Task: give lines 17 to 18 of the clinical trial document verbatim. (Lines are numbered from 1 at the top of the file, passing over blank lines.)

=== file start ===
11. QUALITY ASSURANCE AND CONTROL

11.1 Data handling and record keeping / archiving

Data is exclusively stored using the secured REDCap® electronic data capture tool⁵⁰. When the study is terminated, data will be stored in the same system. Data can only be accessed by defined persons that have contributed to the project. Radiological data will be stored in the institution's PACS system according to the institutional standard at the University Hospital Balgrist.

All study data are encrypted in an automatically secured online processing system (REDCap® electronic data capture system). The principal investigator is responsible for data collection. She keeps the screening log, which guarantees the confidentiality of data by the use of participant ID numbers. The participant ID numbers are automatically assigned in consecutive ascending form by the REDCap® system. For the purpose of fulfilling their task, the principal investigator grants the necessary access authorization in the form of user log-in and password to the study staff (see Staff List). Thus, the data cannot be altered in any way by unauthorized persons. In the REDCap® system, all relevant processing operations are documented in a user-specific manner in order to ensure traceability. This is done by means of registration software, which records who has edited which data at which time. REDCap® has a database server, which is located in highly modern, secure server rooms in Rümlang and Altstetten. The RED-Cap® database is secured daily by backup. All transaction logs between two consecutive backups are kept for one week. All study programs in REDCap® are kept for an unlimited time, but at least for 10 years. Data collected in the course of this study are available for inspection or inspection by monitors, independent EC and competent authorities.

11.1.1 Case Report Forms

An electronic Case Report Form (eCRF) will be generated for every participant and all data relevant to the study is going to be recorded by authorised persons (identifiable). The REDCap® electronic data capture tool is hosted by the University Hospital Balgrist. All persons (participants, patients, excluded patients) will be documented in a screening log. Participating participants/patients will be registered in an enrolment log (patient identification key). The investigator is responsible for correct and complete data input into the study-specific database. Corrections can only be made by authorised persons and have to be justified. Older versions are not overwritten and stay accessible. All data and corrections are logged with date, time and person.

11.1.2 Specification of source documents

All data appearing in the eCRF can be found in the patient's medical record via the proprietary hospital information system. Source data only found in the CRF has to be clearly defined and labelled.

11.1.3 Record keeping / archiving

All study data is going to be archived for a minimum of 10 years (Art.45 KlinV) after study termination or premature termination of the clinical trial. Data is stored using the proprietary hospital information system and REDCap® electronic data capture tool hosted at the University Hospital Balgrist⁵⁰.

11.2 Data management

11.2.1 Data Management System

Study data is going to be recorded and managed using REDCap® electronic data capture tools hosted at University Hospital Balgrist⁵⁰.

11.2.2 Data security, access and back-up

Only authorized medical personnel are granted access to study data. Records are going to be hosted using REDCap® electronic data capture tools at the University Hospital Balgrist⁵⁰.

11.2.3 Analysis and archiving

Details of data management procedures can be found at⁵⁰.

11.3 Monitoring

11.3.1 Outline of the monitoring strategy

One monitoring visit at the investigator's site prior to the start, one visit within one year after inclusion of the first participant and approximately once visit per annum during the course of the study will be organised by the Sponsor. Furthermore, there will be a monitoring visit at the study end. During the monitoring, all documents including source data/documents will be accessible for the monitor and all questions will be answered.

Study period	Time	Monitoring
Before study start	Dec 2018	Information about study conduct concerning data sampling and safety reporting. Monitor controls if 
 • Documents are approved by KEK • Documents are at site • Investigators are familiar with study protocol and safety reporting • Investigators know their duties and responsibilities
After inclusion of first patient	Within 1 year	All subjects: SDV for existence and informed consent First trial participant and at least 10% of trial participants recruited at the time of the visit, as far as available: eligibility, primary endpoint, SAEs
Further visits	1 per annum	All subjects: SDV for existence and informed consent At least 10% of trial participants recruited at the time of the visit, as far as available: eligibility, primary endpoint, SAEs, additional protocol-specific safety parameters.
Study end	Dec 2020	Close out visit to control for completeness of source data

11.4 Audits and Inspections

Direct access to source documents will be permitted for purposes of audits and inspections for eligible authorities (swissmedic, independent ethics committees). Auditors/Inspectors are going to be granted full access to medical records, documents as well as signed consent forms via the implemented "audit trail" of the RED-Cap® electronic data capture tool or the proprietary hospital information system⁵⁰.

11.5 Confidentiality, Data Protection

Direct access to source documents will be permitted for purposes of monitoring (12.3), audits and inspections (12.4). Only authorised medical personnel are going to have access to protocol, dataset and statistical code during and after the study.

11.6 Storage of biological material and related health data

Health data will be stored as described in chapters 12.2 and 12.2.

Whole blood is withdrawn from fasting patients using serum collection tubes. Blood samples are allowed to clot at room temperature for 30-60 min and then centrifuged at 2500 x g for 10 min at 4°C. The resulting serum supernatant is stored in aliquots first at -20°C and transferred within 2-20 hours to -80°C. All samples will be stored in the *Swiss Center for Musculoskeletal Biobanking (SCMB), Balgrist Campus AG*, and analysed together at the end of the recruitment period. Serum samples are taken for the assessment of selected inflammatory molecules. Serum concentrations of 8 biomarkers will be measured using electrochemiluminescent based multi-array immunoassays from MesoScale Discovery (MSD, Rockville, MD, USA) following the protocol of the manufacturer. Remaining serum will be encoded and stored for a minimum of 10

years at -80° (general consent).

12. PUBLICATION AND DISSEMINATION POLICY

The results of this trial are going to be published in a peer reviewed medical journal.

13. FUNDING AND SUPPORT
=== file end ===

Details of data management procedures can be found at⁵⁰.

11.3 Monitoring